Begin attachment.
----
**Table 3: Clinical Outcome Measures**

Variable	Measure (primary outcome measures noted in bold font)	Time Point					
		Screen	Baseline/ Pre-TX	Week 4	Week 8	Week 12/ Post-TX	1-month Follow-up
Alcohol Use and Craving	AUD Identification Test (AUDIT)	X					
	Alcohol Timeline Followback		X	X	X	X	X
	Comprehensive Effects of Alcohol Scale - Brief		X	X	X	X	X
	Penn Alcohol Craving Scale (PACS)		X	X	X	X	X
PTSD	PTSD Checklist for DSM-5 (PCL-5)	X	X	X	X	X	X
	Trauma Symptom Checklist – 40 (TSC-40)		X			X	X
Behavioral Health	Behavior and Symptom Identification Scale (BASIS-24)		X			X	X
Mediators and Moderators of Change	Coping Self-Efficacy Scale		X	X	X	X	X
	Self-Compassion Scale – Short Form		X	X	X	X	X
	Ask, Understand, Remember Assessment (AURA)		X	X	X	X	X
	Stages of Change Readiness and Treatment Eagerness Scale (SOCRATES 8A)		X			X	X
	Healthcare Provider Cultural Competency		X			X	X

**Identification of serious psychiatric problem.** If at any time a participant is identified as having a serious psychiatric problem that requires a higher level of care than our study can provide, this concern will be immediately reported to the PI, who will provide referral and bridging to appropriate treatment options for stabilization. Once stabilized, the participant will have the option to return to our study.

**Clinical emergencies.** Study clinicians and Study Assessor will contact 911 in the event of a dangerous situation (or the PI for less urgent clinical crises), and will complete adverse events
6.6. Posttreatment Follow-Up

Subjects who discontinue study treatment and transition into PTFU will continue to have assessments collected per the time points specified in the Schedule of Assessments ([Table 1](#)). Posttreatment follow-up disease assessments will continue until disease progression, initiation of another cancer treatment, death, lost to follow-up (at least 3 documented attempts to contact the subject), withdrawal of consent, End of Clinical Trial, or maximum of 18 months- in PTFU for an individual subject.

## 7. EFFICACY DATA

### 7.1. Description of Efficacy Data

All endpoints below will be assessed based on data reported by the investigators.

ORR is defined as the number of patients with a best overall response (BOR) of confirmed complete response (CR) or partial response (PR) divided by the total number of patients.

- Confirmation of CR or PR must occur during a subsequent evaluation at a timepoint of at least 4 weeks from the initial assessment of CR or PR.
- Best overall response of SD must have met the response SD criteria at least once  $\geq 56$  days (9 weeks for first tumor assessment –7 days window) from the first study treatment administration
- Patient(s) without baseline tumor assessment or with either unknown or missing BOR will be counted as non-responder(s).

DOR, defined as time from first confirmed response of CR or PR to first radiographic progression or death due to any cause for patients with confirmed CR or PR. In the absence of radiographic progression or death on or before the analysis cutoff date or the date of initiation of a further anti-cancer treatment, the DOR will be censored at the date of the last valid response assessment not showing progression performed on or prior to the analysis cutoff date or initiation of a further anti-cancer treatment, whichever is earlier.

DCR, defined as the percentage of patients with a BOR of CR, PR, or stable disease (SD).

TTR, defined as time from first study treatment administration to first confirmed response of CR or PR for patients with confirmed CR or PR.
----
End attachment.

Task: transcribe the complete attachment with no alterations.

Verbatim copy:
**Table 3: Clinical Outcome Measures**

Variable	Measure (primary outcome measures noted in bold font)	Time Point					
		Screen	Baseline/ Pre-TX	Week 4	Week 8	Week 12/ Post-TX	1-month Follow-up
Alcohol Use and Craving	AUD Identification Test (AUDIT)	X					
	Alcohol Timeline Followback		X	X	X	X	X
	Comprehensive Effects of Alcohol Scale - Brief		X	X	X	X	X
	Penn Alcohol Craving Scale (PACS)		X	X	X	X	X
PTSD	PTSD Checklist for DSM-5 (PCL-5)	X	X	X	X	X	X
	Trauma Symptom Checklist – 40 (TSC-40)		X			X	X
Behavioral Health	Behavior and Symptom Identification Scale (BASIS-24)		X			X	X
Mediators and Moderators of Change	Coping Self-Efficacy Scale		X	X	X	X	X
	Self-Compassion Scale – Short Form		X	X	X	X	X
	Ask, Understand, Remember Assessment (AURA)		X	X	X	X	X
	Stages of Change Readiness and Treatment Eagerness Scale (SOCRATES 8A)		X			X	X
	Healthcare Provider Cultural Competency		X			X	X

**Identification of serious psychiatric problem.** If at any time a participant is identified as having a serious psychiatric problem that requires a higher level of care than our study can provide, this concern will be immediately reported to the PI, who will provide referral and bridging to appropriate treatment options for stabilization. Once stabilized, the participant will have the option to return to our study.

**Clinical emergencies.** Study clinicians and Study Assessor will contact 911 in the event of a dangerous situation (or the PI for less urgent clinical crises), and will complete adverse events
6.6. Posttreatment Follow-Up

Subjects who discontinue study treatment and transition into PTFU will continue to have assessments collected per the time points specified in the Schedule of Assessments ([Table 1](#)). Posttreatment follow-up disease assessments will continue until disease progression, initiation of another cancer treatment, death, lost to follow-up (at least 3 documented attempts to contact the subject), withdrawal of consent, End of Clinical Trial, or maximum of 18 months- in PTFU for an individual subject.

## 7. EFFICACY DATA

### 7.1. Description of Efficacy Data

All endpoints below will be assessed based on data reported by the investigators.

ORR is defined as the number of patients with a best overall response (BOR) of confirmed complete response (CR) or partial response (PR) divided by the total number of patients.

- Confirmation of CR or PR must occur during a subsequent evaluation at a timepoint of at least 4 weeks from the initial assessment of CR or PR.
- Best overall response of SD must have met the response SD criteria at least once  $\geq 56$  days (9 weeks for first tumor assessment –7 days window) from the first study treatment administration
- Patient(s) without baseline tumor assessment or with either unknown or missing BOR will be counted as non-responder(s).

DOR, defined as time from first confirmed response of CR or PR to first radiographic progression or death due to any cause for patients with confirmed CR or PR. In the absence of radiographic progression or death on or before the analysis cutoff date or the date of initiation of a further anti-cancer treatment, the DOR will be censored at the date of the last valid response assessment not showing progression performed on or prior to the analysis cutoff date or initiation of a further anti-cancer treatment, whichever is earlier.

DCR, defined as the percentage of patients with a BOR of CR, PR, or stable disease (SD).

TTR, defined as time from first study treatment administration to first confirmed response of CR or PR for patients with confirmed CR or PR.